When this puppy mill dog was rescued, she couldn't stand humans. But just look at her now.
When Coconut the dog was rescued, no one knew if she could be helped at all. But a new rehab program run by the ASPCA means more dogs will have a chance to live and be loved.
This is Coconut the dog. She loves getting lots of attention from her family.
Her person says: “She adds so much to our life, she really does. … She's absolutely wonderful."
But she wasn't always like this. Coconut had a rough start in life.
Coconut was born in a puppy mill — a large-scale commercial breeding operation where the health of dogs is not a concern. Conditions are disgusting and the treatment of dogs is horrible. As a result, many of the dogs have serious health and socialization issues.
After her rescue, Coconut couldn't stand to be touched by anyone. She was in seriously bad shape — so bad that she couldn't be put up for adoption.
The ASPCA rescued Coconut and more than 150 other dogs from a puppy mill in Michigan. But even outside the puppy mill setting, Coconut was very scared and couldn't stand to be touched by anyone.
There was simply no way she would've been able to handle becoming a family pet right off the bat.
“These dogs have been kept in isolation," said Kristen Collins of the ASPCA. She said that just because the dogs were rescued doesn't mean they're ready for a new home. “They needed extra help, and [in the past] there really wasn't anywhere for them to go."
Years ago, Coconut may have been out of luck. She may have spent years in a shelter, or simply been euthanized because she was too afraid of people.
Luckily for Coconut, the ASPCA recently opened a behavioral rehab center.
In March 2013, the ASPCA Behavioral Rehabilitation Center opened in New Jersey to help traumatized dogs (either homeless or from cases of cruelty) get ready for adoption. It's the first facility in the country that's dedicated strictly to helping rescued dogs heal their behavioral problems. And so far, more than 200 dogs have graduated from the program.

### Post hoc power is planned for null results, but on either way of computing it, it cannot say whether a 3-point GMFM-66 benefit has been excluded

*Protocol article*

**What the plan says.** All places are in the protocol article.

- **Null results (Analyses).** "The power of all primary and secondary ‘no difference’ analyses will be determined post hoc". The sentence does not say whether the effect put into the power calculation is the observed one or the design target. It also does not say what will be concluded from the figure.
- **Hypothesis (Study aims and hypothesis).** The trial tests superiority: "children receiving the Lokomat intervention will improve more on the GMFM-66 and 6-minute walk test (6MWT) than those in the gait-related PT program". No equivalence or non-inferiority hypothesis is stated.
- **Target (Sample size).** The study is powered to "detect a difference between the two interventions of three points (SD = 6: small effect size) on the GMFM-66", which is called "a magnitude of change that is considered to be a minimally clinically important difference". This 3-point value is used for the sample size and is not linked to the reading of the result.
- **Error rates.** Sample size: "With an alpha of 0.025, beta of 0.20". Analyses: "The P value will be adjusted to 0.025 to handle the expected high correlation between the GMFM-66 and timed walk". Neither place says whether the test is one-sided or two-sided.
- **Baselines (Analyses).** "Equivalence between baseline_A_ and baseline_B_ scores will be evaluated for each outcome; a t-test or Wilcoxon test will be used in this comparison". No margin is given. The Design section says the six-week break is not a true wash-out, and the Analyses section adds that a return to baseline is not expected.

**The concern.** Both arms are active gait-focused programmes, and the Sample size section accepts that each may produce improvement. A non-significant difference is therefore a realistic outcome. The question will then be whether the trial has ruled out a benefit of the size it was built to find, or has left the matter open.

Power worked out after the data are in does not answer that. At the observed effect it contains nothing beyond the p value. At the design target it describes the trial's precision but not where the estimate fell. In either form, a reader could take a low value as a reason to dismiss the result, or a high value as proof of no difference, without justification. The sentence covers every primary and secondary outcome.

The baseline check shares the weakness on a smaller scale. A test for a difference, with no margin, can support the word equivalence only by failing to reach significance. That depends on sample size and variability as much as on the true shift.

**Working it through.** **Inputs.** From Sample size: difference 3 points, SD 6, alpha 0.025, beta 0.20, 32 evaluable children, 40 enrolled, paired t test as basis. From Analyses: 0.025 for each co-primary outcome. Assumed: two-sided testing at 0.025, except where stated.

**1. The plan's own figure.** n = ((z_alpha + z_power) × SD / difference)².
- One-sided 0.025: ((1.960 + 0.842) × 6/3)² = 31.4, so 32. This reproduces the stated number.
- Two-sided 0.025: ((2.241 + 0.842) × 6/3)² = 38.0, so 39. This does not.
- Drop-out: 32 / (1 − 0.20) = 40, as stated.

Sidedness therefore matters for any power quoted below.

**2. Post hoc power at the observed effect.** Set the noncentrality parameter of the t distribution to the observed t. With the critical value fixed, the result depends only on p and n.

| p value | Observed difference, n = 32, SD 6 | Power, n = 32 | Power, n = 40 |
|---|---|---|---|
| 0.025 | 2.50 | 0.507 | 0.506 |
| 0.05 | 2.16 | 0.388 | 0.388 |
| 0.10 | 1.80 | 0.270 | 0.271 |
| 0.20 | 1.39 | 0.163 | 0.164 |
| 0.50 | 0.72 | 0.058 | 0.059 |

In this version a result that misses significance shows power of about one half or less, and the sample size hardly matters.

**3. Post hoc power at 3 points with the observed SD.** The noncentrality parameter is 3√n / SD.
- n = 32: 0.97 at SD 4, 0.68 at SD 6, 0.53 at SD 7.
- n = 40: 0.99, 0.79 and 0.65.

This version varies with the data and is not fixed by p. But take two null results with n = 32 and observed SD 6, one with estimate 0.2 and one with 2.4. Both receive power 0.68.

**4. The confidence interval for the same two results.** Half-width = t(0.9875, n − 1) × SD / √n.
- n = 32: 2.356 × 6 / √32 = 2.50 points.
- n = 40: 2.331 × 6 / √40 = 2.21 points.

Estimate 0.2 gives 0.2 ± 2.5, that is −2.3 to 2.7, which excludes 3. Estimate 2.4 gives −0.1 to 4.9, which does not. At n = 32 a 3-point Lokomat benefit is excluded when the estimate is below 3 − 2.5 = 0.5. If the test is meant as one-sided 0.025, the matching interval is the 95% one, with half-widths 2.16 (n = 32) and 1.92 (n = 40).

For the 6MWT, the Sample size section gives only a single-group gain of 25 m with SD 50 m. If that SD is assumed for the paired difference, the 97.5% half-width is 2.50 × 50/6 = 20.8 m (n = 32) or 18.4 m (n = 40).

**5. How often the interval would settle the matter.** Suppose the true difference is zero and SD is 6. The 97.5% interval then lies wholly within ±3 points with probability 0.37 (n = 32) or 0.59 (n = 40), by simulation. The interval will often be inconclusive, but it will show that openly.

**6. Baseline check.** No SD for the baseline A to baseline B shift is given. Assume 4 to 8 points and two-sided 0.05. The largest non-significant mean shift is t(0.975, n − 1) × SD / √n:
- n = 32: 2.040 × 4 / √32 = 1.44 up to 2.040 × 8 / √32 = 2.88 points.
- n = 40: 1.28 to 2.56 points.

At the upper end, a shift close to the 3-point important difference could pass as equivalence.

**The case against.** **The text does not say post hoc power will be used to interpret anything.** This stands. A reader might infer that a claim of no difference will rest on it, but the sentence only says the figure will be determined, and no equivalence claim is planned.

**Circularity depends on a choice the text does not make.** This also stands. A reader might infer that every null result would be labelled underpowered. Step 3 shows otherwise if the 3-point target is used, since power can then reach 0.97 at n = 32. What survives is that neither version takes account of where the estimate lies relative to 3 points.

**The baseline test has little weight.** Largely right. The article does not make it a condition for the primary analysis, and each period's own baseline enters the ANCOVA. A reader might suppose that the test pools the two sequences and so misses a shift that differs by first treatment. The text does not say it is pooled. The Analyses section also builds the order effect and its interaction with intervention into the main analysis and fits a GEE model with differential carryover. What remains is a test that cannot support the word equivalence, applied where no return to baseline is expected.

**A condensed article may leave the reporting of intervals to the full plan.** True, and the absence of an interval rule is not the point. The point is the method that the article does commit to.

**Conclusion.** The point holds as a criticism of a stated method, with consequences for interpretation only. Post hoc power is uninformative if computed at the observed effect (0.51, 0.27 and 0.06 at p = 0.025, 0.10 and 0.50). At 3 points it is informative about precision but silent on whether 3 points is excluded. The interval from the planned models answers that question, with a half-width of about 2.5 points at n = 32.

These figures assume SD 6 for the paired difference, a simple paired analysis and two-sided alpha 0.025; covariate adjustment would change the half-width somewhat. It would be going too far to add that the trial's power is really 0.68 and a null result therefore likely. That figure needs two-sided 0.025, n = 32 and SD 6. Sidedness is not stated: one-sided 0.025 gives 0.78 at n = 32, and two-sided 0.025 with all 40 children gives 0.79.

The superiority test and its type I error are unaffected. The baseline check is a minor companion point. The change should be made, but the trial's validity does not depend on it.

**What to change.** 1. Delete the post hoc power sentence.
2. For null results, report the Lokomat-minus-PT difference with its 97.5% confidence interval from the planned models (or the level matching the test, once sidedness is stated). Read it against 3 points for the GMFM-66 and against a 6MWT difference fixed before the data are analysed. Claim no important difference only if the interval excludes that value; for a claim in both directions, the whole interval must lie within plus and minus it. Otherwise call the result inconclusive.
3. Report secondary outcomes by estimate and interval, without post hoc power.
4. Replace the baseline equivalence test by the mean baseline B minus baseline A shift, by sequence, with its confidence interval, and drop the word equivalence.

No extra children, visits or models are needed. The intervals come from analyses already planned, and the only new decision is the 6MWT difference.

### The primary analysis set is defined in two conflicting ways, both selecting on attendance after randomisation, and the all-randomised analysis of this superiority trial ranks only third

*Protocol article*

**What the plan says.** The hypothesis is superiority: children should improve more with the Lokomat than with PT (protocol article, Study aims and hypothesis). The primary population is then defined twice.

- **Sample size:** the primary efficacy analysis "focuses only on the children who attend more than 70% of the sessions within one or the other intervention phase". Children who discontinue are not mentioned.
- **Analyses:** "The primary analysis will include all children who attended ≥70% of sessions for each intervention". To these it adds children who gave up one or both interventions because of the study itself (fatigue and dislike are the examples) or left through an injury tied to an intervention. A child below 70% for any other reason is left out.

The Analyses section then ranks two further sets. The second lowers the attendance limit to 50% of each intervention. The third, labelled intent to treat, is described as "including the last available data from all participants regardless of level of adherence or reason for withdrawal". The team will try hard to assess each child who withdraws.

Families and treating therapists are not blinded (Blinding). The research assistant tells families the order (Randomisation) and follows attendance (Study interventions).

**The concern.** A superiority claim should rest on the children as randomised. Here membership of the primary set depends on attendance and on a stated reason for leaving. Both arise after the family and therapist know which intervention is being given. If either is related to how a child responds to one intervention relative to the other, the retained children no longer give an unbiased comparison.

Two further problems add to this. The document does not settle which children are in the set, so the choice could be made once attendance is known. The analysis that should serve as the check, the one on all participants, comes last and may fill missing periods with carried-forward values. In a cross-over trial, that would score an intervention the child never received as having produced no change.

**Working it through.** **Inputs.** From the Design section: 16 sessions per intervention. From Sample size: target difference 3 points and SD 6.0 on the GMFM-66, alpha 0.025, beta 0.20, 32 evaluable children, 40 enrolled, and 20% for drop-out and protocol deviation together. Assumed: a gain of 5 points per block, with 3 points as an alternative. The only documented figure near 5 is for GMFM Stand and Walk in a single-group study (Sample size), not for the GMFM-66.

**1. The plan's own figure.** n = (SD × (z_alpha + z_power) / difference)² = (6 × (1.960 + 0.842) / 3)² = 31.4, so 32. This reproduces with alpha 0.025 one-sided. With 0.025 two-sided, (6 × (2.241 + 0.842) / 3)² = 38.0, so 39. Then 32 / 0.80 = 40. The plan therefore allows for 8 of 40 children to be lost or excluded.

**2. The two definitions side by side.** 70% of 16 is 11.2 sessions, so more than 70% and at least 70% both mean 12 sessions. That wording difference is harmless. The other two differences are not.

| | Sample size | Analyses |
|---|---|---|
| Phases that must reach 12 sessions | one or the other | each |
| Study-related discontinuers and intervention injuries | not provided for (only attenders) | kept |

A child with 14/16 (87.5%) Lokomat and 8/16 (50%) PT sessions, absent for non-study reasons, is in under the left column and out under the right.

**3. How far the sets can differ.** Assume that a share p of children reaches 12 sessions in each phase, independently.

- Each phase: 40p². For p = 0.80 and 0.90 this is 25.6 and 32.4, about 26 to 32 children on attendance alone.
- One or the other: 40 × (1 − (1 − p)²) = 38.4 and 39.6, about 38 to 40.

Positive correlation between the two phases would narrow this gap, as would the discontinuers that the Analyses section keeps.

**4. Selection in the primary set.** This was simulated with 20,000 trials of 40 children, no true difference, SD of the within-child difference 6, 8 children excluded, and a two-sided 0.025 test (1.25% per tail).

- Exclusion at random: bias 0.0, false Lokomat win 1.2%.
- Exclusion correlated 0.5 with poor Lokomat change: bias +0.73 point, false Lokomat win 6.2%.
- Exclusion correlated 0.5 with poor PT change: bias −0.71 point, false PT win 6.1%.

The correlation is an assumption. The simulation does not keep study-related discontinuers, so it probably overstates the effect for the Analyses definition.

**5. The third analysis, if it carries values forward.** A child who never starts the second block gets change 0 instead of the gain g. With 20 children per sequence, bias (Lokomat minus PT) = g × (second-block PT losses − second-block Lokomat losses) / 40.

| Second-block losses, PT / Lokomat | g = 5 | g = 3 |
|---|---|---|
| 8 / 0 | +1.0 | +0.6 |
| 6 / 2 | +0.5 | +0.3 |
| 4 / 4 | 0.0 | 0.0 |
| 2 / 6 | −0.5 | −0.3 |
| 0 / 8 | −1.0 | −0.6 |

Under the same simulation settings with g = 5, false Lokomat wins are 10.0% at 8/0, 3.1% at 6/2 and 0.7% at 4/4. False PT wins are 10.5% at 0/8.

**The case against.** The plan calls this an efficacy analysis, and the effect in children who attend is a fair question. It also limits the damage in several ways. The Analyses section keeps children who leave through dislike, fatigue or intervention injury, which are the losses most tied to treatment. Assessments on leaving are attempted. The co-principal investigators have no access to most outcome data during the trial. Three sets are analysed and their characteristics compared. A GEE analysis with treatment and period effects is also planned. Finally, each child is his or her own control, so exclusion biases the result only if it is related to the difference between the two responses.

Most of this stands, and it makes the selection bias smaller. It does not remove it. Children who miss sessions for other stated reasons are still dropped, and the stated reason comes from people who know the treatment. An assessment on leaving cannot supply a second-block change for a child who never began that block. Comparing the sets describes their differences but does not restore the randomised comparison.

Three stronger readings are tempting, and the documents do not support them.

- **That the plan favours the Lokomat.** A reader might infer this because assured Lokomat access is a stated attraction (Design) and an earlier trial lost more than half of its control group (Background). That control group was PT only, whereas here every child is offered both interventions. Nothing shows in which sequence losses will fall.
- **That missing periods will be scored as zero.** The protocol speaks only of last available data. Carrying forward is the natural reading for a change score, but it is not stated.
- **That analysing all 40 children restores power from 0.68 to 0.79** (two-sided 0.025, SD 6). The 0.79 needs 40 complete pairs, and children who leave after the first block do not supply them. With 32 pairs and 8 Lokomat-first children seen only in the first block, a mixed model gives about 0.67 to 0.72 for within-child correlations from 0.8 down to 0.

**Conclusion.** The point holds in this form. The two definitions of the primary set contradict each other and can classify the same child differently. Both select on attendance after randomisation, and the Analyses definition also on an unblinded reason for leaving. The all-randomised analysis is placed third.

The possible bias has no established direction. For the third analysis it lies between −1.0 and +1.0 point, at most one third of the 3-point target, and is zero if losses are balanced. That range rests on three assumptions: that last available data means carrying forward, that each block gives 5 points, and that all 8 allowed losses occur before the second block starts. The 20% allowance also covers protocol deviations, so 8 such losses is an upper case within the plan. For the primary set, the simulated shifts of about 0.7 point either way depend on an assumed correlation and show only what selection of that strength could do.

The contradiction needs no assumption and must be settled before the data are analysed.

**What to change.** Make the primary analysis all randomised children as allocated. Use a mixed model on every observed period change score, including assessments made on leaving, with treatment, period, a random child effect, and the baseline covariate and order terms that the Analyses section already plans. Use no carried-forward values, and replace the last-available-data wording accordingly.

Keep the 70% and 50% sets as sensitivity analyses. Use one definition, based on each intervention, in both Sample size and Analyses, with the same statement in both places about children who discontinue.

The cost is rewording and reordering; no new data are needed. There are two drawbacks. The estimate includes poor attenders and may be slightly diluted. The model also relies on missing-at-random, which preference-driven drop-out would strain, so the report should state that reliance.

By week three at the facility, Coconut was letting people touch her — cautiously, but it was a huge step forward.
By week six at the facility, Coconut had learned to actively seek touch when she wanted it (and she learned that getting pets and lovin' is awesome).
Most dogs take about 12 weeks to make it through the rehab center's program. Coconut's rapid recovery was super impressive. Soon, she was ready to go to her new home.
Coconut's story has a happy ending.
Coconut is now a very social dog. She lives with a family that loves and pets her all the time, and gives her plenty of treats.
Let's all say it together now: awwwwww. Check out Coconut's whole story in the ASPCA's video.
What's the lesson to learn from Coconut?
Kristen Collins says it best: “I think that the main thing to take away ... is that these animals can be helped. And we will try our best to help all of them."
"These animals can be helped. And we will try our best to help all of them."